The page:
EL PASO, Texas (Border Report) – The City of El Paso on Monday passed an emergency ordinance committing public resources to migrant humanitarian relief efforts.
The move allows the city manager to temporarily assign municipal employees to migrant shelters that are critically low on volunteers in the middle of a migrant surge not seen since early 2019.
The ordinance failed on a first vote when City Rep. Claudia Lizette Rodriguez insisted an outright disaster declaration was warranted. But other council members, Deputy City Manager Mario D’Agostino and Mayor Oscar Leeser said an emergency ordinance will suffice for now, given that the controversial Title 42 public health order remains in place and the number of migrants coming across the border has dipped slightly in recent days.
Federal immigration officials, whose holding facility reportedly had 4,800 migrants in custody earlier this month, are now averaging 2,200 to 2,400 individuals in custody, El Paso County officials said earlier in the day.
Leeser further expressed concern – that he says other El Paso leaders share – that an emergency declaration could be used by Texas Gov. Greg Abbott to send National Guard troops and additional Department of Public Safety personnel here. Abbott earlier ordered the National Guard and surged DPS troopers to South Texas under Operation Lone Star. Migrant advocates in El Paso reject such moves as a “further militarization of the border.”
The El Paso council voted to reconsider the item – which had to pass unanimously – and Rodriguez changed her mind on a second vote.
“I need to have your word that if this gets any worse, you will (issue) an emergency declaration,” Rodriguez told the mayor.
“Absolutely and yes,” Leeser responded.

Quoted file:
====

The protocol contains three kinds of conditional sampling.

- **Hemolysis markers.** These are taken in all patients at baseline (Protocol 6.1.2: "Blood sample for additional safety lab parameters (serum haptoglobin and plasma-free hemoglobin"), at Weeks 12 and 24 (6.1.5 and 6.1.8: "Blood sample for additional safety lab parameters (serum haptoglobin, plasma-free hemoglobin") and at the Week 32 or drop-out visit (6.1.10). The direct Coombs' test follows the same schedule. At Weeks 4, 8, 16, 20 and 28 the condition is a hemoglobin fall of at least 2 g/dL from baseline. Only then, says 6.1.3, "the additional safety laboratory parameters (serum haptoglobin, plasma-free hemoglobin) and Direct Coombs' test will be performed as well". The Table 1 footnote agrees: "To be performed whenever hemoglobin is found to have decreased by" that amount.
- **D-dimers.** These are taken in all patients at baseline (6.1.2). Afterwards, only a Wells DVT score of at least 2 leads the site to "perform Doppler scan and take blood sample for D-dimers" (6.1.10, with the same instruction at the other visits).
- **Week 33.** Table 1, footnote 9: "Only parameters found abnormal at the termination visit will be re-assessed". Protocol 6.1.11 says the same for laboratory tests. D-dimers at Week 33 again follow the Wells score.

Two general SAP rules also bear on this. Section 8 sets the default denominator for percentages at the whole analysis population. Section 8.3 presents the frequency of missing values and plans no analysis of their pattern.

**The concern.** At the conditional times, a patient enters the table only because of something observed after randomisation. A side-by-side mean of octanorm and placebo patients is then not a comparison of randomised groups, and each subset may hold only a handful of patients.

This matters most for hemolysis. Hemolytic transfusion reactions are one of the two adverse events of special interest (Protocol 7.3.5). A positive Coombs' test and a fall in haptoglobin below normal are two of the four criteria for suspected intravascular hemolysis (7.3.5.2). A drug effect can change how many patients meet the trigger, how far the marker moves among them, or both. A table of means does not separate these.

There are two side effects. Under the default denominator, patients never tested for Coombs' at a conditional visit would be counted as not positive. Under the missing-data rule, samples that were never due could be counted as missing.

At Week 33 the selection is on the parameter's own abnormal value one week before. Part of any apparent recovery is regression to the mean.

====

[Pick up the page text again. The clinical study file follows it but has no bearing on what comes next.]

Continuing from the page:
The wording of the ordinance acknowledges a “humanitarian and public safety crisis” resulting from a mass migration event through El Paso. It says nearly 30,000 migrants came across the border from Mexico just in April and that the El Paso Sector of the Border Patrol has encountered 143,124 migrants from October through April.
It also states that a local nonprofit, Annunciation House, is receiving between 400 and 500 of the released migrants per day. Annunciation House Director Ruben Garcia last week made an emotional plea for local governments to take over its main shelter, Casa del Refugiado, because he doesn’t have enough volunteers.
The 15 shelters in the Annunciation House network last week hosted 2,846 migrants and received another 568 on Monday. The nonprofit houses, feeds, clothes and facilitates travel for migrants.
D’Agostino said the ordinance would allow the city manager to keep city workers there – already 24 have been committed – and move to procure space for an alternate facility or begin to make inquiries for services.
“This will give him leeway. [….] The emergency ordinance is necessary to even continue doing what we’re doing today. This will allow us to work outside out scope,” D’Agostino said.
He said the city would seek reimbursement from the federal government for municipal resources spent on migrants.